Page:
Imagine feeling lonely inside and craving love and affection. Then you meet someone wonderful. You are full of joy and excitement. Now you can feel whole and good as you know you should! You have never heard the term anxious-avoidant attachment in adults, however, it does exist.
But several months later, when your romantic partner throws his or her arms around you and tells you that (s)he loves you, you experience a flood of anxiety and sense of impending doom. You try to act happy because you know that is how a “normal” person would feel. But you have a hard time hiding your anxiety. You try to fix it by explaining, but this effort only makes you sound off balance and needy. Across the coming weeks, you feel increasingly trapped, start to pick up on signs that your partner is having second thoughts, and get that awful feeling in your gut…you know…the one you spend your whole life trying to avoid. As the relationship begins to implode you just want to scream, “what the heck just happened?!”
What happened is that you ran straight into your defensive wall; that part of your personality that is trying to protect you and keep you safe. Of course, this defence is not a rational process; it is housed deep in the emotional centres of your brain and is automatically triggered by signals from the environment. It does not care about your rational thought processes or your adult need for love and affection. It would rather be sad and lonely.
Attachment theory can give us an even deeper insight into this process. In childhood, the attachment system increases anxiety when the young person stays too far away from the parent; the resulting discomfort then impels the child to re-establish proximity. Imagine what happens, however, when the parent you are seeking comfort from is himself frightening or frightened. If the parent yells at the approaching child, or even worse becomes physically abusive, then this “attachment figure” is just as scary as whatever the child was running from in the first place.
A mother or father who never experiences hugs and kisses while growing up will not naturally hug and kiss their children and so when I asked my mother why was she not the hugging type when we were growing up she said, “because you did not like to be hugged”. A terrified parent (who may herself be an abuse victim) also cannot adequately soothe a distressed child. In either case, the attachment system does not serve its intended function. The child cannot escape the anxiety coming from the environment and cannot be soothed by the parent. To make matters worse, the parent’s behaviour might increase the child’s anxiety and impel the child to once again approach the scary parent.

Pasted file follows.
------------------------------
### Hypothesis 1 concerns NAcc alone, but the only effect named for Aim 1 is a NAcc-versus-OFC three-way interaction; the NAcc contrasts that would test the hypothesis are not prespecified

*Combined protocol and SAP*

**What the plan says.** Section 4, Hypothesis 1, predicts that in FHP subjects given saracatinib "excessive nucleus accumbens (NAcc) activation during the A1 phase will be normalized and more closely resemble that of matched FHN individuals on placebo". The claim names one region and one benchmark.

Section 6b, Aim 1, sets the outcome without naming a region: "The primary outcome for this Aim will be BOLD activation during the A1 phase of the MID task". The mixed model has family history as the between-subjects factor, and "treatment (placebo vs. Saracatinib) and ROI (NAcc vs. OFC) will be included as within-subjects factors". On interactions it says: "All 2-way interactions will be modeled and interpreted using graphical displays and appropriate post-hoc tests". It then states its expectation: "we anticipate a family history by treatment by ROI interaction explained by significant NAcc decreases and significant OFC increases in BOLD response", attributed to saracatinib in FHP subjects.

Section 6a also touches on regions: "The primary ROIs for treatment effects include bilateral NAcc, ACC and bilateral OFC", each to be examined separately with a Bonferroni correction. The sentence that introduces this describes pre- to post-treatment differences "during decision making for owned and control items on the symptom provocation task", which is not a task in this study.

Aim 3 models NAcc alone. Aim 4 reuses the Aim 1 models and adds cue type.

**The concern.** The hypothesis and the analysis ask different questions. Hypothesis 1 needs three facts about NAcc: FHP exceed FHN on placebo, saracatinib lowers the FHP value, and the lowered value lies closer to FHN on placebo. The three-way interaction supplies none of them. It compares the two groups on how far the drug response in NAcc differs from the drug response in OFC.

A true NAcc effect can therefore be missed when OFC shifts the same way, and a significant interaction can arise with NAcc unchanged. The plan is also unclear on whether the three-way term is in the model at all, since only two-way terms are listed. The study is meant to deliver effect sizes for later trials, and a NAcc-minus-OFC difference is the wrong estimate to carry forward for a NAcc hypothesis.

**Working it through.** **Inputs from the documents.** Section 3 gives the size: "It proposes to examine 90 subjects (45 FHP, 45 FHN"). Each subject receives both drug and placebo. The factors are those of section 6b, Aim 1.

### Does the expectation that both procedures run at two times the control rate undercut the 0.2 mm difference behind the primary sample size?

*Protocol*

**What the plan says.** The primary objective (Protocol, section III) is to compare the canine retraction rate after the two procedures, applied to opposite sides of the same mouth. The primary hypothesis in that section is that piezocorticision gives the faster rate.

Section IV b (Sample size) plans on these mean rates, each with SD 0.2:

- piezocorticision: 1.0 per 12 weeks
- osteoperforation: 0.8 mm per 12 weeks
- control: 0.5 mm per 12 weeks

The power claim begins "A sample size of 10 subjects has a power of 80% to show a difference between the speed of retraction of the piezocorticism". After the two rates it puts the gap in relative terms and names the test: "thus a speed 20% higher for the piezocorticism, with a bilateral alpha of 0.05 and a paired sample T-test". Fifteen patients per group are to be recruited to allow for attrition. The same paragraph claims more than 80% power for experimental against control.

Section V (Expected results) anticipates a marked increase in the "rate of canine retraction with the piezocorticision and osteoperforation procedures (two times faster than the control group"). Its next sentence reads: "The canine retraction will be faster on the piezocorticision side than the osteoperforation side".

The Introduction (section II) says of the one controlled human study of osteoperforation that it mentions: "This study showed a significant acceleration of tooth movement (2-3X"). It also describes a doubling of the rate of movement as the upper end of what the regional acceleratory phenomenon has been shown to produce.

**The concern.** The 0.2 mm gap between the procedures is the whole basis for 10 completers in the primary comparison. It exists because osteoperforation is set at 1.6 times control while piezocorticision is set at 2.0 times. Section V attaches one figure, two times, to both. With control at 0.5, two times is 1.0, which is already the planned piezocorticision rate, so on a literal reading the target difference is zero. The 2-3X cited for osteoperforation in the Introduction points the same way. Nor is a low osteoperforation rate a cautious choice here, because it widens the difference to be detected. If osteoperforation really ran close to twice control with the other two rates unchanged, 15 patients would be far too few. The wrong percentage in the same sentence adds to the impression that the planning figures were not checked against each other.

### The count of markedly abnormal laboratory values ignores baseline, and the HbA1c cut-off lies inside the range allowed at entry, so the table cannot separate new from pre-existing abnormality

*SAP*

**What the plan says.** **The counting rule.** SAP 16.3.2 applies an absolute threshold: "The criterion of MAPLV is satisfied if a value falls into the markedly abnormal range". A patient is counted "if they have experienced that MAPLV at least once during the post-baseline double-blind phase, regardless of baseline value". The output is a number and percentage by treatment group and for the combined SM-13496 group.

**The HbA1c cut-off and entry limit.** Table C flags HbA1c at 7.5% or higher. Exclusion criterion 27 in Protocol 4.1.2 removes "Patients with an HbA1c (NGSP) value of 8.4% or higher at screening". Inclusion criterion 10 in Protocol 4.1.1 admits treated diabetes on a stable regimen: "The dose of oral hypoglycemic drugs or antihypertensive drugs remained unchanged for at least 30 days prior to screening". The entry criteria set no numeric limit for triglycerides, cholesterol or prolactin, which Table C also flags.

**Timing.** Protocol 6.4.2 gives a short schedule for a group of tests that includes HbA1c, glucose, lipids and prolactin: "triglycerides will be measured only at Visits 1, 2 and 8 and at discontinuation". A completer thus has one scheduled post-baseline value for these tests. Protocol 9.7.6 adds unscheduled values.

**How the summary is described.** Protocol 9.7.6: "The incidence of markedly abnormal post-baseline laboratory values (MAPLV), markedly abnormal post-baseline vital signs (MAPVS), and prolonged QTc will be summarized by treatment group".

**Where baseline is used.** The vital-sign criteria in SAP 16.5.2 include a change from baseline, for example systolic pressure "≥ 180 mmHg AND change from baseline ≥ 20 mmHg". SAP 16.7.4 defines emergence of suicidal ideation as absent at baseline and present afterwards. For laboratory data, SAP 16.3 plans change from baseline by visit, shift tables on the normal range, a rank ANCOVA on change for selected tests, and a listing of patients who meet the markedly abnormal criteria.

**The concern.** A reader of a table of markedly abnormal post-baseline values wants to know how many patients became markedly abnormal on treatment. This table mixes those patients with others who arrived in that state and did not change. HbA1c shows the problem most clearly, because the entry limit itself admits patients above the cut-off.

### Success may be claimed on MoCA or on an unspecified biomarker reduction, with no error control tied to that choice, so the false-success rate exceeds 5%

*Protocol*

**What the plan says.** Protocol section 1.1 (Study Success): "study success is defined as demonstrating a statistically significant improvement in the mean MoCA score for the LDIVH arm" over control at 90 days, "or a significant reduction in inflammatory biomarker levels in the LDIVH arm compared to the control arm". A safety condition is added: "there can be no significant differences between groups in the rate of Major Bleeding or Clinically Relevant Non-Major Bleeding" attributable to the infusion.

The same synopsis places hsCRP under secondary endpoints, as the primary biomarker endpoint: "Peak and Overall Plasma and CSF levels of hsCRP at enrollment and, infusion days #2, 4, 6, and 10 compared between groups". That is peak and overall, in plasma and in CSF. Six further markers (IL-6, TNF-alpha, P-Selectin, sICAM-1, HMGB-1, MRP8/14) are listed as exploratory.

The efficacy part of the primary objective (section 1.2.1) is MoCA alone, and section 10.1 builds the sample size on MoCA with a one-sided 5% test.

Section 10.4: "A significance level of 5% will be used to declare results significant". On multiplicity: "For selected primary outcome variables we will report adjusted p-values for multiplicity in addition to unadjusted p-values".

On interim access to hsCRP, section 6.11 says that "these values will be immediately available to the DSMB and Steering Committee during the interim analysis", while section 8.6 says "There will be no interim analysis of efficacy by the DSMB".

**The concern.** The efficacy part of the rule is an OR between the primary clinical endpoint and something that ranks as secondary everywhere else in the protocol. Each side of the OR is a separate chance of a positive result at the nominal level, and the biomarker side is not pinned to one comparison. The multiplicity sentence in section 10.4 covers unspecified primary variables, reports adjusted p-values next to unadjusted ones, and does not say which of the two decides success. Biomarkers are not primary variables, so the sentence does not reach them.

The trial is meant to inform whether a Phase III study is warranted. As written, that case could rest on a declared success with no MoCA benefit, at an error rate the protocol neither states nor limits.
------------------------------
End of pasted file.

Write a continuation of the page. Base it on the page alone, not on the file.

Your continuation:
Anxious avoidant attachment in adults did not just develop as an adult but started way before that, children can be seen to approach the parent, only to freeze and withdraw or wander about aimlessly. In a like vane, as adults they will simultaneously desire closeness and intimacy and approach potential attachment figures (close friends or romantic partners) but then become extremely uncomfortable when they get too close to those partners and withdraw; hence the message given to others is “come here and go away.”
Anxious avoidant attachment
Of course, the person with this “fearful” attachment style is not likely to be fully conscious that he/she is enacting this process and may feel extremely misunderstood and victimized in professional, friendship and romantic relationships. This person may not perceive that (s)he is the one doing the distancing and rejecting.
If you see yourself in these descriptions and patterns, take heart. The defensive process is a normal reaction to a situational stressor in childhood. The situational stressor may have been physical abuse or assault (big “T” trauma) or angry hostility and scary parental behaviour (little “t” trauma). Scary parental behaviour doesn’t even mean that the parent was overtly threatening. A very depressed or mentally ill parent who is emotionally unexpressive will be frightening because the child knows that the parent cannot provide protection or comfort.
The work by Dr Ed Tronic with young children using the “Still Face Paradigm” (click here to link to YouTube video) provides an excellent example of the effects of parental unresponsiveness and apathy. When parents do not accurately reflect and validate their children’s emotional experiences, the children become emotionally dysregulated. If this pattern is maintained over an extended period, it could have a lifelong impact on the developing person’s neurology and ability to accurately perceive and regulate emotions or sustain healthy and mutually reciprocal relationships. Watch this video.
Once you understand why your adult emotions are so dis-regulated (anxious-avoidant attachment in adults) and why you feel “crazy” in relationships, you can start the process of living with intent and you can refuse to let the process continue disrupting your relationships.